"...I still believe to this day that Casey is responsible for Caylee not being here with us, and I think she should serve some time for that," George Anthony, Casey's father and Caylee's grandfather, said in an interview that aired on Dr. Oz this week. The defense alleged that Caylee accidentally drowned in the family pool and George disposed of the child's body to help protect his daughter. During his opening statement at trial, lead defense attorney Jose Baez also claimed that Casey's many lies all sprang from a coping mechanism she'd developed after being sexually abused by her father as a child.
"I know deep in my heart I never did anything to my daughter at any age at all," George, who has denied hurting Casey or having anything to do with Caylee's death, told Dr. Mehmet Oz. "My gosh, her and I had a great relationship. We were buddies growing up and it hurt me to the core to be blamed for something that I didn't do."
When Casey was little, she was "really good at telling stories," he also said.
George and Cindy—who was the first person to report Caylee missing, about a month after Casey had moved out, ostensibly taking the child with her—remain together, married for the last 37 years. The murder investigation and trial put added stress on their marriage, which was already on the verge of collapse before Caylee died; but, George said, they've "stuck together."
The couple remain in disagreement over the likely possibilities of what happened, with Cindy the only one sounding convinced that Caylee's death was an accident.
"Cindy and I must have really raised a bad seed somewhere. I don't understand it. I don't understand what happened with her," George said on the A&E special Casey Anthony's Parents Speak, which aired in May.
Cindy told Dr. Oz that the last time she saw Casey was two years ago, and George last saw her about six months after that.
"We're just not connected anymore, and that hurts. I wish I could be part of her life, but I would never feel comfortable around her. I can't trust her. I can't trust the things she's going to say out there," George said. "I know she's given some other interviews that she said she was never going to do, and things she's said and done, it's just, it's wrong. She needs to just not be here anymore."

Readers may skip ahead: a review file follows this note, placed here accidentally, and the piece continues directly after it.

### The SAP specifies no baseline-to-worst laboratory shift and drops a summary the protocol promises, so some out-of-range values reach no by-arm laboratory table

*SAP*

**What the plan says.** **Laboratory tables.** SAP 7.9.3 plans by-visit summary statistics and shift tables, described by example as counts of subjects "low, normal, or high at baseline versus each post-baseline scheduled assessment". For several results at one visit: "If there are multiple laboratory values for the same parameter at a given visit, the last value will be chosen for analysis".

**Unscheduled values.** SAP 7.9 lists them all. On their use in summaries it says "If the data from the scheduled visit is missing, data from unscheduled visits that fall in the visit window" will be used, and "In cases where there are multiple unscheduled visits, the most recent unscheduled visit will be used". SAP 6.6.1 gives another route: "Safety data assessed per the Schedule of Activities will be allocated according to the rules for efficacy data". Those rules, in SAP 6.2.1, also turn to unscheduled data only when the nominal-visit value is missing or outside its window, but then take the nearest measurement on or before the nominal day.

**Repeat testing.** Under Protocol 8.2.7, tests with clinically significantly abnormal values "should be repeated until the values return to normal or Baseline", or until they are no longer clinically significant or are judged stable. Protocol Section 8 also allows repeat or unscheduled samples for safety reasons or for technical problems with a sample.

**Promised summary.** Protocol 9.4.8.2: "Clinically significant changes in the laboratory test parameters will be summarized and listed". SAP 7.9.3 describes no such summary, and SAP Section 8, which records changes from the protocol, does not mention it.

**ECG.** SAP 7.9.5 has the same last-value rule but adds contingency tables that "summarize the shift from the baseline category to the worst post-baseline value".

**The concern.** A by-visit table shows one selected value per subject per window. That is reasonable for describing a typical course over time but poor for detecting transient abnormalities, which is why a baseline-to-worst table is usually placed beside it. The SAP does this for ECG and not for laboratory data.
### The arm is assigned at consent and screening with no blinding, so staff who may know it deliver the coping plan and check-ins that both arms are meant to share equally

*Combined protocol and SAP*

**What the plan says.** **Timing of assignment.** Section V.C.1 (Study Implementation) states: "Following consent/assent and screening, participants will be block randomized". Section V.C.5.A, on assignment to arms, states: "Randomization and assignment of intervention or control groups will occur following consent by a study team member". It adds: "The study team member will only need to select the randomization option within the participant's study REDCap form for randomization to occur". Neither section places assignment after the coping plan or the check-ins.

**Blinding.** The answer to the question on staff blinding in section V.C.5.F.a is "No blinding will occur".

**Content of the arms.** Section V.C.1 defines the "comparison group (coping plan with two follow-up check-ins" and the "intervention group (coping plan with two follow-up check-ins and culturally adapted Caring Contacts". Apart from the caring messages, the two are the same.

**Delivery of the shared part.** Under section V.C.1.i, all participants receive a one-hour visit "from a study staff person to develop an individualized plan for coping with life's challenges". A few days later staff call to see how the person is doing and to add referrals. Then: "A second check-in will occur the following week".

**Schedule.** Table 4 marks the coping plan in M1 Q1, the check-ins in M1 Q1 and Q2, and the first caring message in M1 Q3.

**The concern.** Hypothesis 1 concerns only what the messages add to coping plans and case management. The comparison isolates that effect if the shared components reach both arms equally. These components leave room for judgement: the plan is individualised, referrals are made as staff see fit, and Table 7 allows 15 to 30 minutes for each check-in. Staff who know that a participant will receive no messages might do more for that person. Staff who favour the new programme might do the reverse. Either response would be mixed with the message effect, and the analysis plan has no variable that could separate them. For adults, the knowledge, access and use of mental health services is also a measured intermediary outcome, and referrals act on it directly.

Casey, meanwhile, has remained in Florida, attempting to have a life after being simultaneously tried in criminal court and the court of public opinion.
"I'm still not even certain as I stand here today sure about what happened," Anthony told the AP last year. "Based off what was in the media, I understand the reasons people feel about me. I understand why people have the opinions that they do."
Comparing herself to Alice in Wonderland, she quipped, "The queen is proclaiming: 'No, no, sentence first, verdict afterward!'"
She continued, "I sense and feel to this day that is a direct parallel to what I lived. My sentence was doled out long before there was a verdict. Sentence first, verdict afterward. People found me guilty long before I had my day in court. I sense and feel to this day that is a direct parallel to what I lived. My sentence was doled out long before there was a verdict. Sentence first, verdict afterward. People found me guilty long before I had my day in court."
In January 2012, a 4 1/2-minute video that was said to have been shot in October 2011 popped up on YouTube featuring the first off-the-cuff public comments from Anthony since the verdict.
"It's just a little surreal how much things have changed since July and how many things haven't changed," Anthony says hesitantly in the video. "But the good thing is that things are starting to look up and things are starting to change in a good way. I just hope that things stay good and that they only get better."